And if the stock market trading and relative consumer spending have both been on the decline (True)

Then the conclusion that current consumer confidence in the United States economy is on the decline is also true.

The second conclusion made by the writer of the article is that the immediate future of the United States economy is also unsure given the situation that exists in the country. Much hinges on the decision of the Federal Reserve  (which among other things regulates interest rates) and this department of finance is also unsure in the situation about what to do concerning the economy (Peters, 2006).

The problem it faces is the need to balance interest rates with economic growth. The article indicates that though inflation rates are rising, economic growth is at the same time slowing. Peters also indicates that this situation is undesirable to the Federal Reserve and is leading to its uncertainty about what to do (2006).

Reason #1

The reason for this conclusion given by the author of the article is that “Inflation has been running at a rate that is higher than the Fed has said it would like to see” (Peters, 2006). The author also goes on to indicate that the main benchmark for measuring inflation used by the Federal Reserve has shown an increase of 2.4 percent. This is a large growth rate and serves to underscore the Feds uncertainty.

Reason #2

Another reason given for the uncertainty hinges on the first. Such a growth rate as demonstrated by inflation over the past year was last seen in September of 2002—the year following the attacks of September 11, 2001. This demonstrated the United States’ most recent economic downturn. The events of that time and the fact that those events are being mirrored now therefore gives good reason for the lack of confidence that the Federal Reserve has in making decisions about how to fix interest rates.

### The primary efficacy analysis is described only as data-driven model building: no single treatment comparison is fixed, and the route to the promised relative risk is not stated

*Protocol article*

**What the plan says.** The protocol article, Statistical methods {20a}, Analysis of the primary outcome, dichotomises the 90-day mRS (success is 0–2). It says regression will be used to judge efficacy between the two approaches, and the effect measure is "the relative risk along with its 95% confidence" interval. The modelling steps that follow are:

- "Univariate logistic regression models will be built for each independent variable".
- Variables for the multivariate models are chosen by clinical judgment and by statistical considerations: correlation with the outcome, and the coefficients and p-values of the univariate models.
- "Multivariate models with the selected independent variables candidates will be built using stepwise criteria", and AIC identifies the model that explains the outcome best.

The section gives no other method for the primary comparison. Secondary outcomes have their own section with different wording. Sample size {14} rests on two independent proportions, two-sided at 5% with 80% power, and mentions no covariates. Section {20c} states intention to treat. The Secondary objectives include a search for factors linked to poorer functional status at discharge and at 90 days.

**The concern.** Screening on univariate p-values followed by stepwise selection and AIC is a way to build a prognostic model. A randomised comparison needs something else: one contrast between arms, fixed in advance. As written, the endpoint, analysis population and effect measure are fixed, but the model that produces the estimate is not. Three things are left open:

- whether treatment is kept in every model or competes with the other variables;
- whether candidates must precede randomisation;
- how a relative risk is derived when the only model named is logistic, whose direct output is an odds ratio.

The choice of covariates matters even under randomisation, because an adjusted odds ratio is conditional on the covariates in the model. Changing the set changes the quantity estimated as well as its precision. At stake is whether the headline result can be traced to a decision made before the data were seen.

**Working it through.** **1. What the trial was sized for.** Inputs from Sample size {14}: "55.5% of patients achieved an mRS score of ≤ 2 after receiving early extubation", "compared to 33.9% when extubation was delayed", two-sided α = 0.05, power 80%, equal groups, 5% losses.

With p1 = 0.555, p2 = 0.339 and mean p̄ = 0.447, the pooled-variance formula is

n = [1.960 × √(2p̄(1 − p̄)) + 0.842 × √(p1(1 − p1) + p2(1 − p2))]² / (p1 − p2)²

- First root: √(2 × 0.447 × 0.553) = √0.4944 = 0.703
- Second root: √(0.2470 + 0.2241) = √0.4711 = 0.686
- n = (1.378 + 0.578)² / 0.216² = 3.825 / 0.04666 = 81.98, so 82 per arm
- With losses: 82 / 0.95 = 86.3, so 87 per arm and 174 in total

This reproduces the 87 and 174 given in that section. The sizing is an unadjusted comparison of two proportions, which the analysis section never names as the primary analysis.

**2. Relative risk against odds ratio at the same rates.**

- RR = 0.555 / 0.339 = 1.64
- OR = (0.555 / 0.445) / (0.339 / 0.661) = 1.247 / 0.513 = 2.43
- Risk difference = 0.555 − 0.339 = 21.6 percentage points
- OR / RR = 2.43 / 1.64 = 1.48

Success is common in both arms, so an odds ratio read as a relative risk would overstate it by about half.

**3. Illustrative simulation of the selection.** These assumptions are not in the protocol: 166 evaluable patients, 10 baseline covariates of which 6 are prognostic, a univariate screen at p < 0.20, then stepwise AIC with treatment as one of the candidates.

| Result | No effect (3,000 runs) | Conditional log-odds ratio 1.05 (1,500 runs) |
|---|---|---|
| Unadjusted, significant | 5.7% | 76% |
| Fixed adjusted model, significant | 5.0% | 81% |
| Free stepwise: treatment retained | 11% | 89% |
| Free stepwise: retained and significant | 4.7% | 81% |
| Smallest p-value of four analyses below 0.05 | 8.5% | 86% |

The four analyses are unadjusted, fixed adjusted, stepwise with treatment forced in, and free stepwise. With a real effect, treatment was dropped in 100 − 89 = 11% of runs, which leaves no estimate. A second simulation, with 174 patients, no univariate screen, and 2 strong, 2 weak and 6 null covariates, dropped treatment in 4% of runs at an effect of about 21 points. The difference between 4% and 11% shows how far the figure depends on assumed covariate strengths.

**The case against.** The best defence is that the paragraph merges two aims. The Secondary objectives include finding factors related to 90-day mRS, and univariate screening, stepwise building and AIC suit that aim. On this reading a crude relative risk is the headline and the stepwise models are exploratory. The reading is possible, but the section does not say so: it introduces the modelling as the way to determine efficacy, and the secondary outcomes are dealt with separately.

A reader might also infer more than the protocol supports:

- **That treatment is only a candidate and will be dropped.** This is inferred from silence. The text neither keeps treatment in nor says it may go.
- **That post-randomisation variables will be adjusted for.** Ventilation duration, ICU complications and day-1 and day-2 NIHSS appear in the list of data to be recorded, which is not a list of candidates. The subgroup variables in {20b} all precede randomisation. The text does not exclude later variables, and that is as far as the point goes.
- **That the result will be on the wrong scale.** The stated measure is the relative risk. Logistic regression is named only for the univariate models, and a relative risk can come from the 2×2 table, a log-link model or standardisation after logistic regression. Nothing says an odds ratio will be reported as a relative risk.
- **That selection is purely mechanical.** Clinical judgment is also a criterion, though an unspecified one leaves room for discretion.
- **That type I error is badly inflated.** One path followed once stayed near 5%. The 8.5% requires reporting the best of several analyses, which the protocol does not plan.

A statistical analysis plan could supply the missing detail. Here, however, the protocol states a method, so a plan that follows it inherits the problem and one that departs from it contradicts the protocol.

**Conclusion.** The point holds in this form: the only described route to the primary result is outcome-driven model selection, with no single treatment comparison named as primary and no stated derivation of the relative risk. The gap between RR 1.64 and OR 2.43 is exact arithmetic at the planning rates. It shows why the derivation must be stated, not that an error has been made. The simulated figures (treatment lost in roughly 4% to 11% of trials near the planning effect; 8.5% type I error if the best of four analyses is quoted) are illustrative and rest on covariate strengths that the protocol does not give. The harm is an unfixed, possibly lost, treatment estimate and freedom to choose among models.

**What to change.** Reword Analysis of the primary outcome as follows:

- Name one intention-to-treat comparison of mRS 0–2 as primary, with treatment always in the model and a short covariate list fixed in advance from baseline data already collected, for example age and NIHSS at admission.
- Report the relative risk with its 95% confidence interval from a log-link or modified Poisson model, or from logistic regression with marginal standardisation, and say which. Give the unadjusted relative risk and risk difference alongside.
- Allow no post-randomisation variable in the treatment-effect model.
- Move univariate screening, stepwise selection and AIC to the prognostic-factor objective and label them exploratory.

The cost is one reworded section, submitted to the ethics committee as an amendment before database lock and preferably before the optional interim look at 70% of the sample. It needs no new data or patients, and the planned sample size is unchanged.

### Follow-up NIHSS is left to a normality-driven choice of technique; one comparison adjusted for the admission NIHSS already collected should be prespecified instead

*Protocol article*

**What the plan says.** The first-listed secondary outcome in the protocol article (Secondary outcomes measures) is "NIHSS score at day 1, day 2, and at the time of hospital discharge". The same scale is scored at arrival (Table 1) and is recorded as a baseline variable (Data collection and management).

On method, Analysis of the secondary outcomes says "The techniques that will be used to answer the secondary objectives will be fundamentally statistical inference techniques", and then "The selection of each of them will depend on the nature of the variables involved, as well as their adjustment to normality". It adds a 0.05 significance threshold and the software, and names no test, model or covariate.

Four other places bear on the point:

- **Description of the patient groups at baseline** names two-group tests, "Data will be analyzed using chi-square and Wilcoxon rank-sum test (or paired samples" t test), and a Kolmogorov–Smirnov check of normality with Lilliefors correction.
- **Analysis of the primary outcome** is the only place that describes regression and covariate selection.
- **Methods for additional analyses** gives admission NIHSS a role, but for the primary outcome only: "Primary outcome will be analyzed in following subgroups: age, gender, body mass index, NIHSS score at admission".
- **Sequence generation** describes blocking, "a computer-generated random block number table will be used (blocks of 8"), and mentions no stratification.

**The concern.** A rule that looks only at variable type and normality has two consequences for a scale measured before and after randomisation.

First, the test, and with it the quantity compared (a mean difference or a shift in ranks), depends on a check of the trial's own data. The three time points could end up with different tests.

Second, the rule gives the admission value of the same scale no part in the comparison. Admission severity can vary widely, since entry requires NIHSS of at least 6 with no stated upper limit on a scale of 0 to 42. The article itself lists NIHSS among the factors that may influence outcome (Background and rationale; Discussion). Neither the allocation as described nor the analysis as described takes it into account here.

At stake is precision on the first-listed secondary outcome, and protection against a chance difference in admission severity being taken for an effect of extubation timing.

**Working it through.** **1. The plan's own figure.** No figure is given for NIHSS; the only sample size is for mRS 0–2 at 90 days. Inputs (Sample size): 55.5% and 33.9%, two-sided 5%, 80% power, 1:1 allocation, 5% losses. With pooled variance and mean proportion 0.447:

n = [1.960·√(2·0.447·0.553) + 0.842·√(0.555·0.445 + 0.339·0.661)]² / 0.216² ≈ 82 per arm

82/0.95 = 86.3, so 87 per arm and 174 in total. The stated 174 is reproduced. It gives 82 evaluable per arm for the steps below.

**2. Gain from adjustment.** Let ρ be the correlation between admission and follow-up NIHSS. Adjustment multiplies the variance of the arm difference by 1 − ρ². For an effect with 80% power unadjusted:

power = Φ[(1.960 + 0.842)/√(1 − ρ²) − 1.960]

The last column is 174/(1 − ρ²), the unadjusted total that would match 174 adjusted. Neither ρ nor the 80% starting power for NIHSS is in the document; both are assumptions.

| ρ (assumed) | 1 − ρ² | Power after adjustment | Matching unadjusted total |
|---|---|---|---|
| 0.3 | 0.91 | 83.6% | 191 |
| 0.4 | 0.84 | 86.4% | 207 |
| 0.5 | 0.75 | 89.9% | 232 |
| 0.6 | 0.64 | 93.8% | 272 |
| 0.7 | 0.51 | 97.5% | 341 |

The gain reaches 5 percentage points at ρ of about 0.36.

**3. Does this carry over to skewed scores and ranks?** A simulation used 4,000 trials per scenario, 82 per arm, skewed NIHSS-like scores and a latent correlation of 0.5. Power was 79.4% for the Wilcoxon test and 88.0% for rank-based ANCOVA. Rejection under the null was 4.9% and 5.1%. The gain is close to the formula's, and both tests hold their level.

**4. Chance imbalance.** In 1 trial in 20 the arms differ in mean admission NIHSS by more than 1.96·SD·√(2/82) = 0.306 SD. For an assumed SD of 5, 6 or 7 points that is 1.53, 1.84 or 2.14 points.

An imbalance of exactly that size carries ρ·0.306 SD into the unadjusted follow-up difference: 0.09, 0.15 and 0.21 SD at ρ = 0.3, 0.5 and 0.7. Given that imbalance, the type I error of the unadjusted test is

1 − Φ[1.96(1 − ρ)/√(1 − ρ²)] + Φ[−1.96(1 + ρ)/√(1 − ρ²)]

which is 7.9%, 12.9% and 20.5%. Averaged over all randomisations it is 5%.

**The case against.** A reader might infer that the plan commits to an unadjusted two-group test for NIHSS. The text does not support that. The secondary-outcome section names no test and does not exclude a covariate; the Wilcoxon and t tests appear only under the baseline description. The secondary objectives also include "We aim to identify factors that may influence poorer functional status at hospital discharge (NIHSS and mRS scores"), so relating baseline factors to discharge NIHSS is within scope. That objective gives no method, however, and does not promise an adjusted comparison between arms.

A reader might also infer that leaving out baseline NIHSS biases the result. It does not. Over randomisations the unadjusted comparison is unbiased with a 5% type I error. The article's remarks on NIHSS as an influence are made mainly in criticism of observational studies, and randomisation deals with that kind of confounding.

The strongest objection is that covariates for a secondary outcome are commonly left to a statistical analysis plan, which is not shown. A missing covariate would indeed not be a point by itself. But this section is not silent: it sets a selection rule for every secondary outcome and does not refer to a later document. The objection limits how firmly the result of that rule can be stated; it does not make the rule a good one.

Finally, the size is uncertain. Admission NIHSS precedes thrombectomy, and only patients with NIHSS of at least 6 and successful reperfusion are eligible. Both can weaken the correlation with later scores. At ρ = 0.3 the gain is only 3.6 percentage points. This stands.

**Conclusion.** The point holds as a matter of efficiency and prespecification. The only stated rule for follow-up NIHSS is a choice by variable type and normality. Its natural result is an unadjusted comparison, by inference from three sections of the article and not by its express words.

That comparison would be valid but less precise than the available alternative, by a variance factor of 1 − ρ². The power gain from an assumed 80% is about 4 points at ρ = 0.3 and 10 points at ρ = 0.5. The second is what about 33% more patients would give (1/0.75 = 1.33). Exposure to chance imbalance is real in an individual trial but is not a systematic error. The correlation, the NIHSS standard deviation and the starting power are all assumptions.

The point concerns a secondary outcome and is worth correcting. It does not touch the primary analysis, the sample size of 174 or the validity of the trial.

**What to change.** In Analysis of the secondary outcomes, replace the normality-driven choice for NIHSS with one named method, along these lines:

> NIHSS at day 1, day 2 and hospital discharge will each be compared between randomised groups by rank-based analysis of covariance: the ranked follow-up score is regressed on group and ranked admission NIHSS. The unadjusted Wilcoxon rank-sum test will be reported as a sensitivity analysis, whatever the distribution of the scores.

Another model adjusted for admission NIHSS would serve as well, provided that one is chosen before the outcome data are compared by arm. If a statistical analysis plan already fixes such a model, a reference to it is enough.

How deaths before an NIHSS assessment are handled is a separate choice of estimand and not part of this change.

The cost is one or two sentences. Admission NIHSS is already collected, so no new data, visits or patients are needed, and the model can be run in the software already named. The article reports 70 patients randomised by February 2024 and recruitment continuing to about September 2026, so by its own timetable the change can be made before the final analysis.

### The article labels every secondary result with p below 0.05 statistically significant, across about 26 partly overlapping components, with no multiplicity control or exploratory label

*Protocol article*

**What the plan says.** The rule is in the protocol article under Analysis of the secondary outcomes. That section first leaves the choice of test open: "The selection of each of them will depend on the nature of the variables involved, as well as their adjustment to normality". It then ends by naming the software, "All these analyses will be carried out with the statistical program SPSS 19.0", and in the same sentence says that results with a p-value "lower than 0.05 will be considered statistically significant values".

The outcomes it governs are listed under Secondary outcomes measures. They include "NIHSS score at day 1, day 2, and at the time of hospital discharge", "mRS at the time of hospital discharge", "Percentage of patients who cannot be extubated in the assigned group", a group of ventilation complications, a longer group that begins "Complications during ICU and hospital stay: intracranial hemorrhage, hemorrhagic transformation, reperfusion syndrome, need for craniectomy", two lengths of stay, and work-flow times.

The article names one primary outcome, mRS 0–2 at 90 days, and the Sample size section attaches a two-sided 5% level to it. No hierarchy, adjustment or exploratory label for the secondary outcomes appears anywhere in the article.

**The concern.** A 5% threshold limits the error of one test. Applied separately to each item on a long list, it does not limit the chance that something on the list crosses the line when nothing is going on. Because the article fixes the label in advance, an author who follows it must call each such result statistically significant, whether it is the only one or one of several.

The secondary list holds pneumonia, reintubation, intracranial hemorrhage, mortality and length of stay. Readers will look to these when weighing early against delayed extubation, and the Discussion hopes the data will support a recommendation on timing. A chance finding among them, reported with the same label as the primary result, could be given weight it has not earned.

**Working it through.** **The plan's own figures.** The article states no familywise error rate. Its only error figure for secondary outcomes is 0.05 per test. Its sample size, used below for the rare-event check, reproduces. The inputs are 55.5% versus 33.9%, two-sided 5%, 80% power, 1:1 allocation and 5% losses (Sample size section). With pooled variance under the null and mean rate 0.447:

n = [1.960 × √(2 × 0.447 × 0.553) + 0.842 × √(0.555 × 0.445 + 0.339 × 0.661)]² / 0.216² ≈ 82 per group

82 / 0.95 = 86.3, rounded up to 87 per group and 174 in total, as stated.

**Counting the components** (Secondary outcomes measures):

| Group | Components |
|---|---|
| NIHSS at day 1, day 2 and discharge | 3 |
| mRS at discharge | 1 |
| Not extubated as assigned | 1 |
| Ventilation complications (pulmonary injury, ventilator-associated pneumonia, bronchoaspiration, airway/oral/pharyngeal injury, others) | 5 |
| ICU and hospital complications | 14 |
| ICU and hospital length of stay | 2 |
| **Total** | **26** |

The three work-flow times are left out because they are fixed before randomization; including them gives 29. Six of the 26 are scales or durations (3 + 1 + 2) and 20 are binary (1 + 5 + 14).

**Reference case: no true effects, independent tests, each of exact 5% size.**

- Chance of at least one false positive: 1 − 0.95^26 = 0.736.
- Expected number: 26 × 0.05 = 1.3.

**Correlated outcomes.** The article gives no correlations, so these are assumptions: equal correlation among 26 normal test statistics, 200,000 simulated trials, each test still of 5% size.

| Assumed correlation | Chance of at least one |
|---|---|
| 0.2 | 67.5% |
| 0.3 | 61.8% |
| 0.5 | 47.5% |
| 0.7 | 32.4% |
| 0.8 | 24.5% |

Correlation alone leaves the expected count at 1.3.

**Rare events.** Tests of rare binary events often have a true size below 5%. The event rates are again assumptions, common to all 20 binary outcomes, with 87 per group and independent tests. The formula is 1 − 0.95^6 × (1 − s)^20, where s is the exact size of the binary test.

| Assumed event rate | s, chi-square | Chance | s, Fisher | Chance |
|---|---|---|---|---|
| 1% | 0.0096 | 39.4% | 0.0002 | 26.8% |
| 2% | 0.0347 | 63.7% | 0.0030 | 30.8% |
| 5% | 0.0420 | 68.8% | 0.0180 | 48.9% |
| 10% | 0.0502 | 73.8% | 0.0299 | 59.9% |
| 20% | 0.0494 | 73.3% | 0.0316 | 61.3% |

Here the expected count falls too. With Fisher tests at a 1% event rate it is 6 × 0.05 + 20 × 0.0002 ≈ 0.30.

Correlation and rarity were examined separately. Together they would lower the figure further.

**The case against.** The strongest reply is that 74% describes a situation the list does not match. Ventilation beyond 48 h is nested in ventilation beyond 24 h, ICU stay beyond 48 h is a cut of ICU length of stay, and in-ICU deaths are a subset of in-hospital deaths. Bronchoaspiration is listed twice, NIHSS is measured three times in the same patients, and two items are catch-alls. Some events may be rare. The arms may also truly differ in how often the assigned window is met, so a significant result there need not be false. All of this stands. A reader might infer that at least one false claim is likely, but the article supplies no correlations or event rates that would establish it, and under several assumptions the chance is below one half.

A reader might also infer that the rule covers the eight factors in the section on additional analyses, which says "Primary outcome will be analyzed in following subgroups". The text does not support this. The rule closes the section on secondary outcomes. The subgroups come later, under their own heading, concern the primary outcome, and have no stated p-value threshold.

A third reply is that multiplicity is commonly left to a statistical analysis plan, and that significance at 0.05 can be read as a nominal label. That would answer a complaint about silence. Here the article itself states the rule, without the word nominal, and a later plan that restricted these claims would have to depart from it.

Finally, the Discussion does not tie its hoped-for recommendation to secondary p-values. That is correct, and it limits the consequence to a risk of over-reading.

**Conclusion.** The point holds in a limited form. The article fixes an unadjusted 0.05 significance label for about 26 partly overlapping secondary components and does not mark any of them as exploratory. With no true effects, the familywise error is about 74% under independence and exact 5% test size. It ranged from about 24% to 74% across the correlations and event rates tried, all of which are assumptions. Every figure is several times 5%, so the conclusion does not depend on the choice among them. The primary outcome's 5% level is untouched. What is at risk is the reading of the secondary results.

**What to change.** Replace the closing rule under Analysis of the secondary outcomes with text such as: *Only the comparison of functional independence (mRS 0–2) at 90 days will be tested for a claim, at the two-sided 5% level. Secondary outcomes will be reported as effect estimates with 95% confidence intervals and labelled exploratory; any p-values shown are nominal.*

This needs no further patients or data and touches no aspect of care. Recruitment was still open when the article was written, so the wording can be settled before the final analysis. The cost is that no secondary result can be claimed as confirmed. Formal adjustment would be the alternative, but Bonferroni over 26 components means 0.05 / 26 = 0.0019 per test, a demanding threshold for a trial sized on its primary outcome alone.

The induction that can be made from these is as follows:

If the health of the economy is heavily dependent upon the decisions of the Federal Reserve concerning interest rates (True)

And if the Federal Reserve is unsure of what to do, given current inflation and economic trends and previous experience with economic downturns (True)

Then the conclusion that the immediate future of the United States’ economy is unsure is also true.


Fisher, K. L. & M. Statman. (2002). “Consumer confidence and stock returns.” SCU. Accessed            August 1, 2006. Available:         http://lsb.scu.edu/finance/faculty/Statman/articles/Consumer%20confidence%20Oct%20            2002.pdf

Jansen, W. J. & N. J. Nahuis. (2002). “The stock market and consumer confidence: European    evidence.” Accessed on August 1, 2006. Available:           http://www.dnb.nl/dnb/bin/doc/ms2002-11_tcm12-36224.pdf

Peters, J. (2006). “Personal spending grows slowly.” New York Times.

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August 1, 2006. Accessed          on August 1, 2006. Available: http://www.nytimes.com/2006/08/01/business/01cnd-     econ.html?hp&ex=1154491200&en=fcb6161b2ab9f926&ei=5094&partner=homepage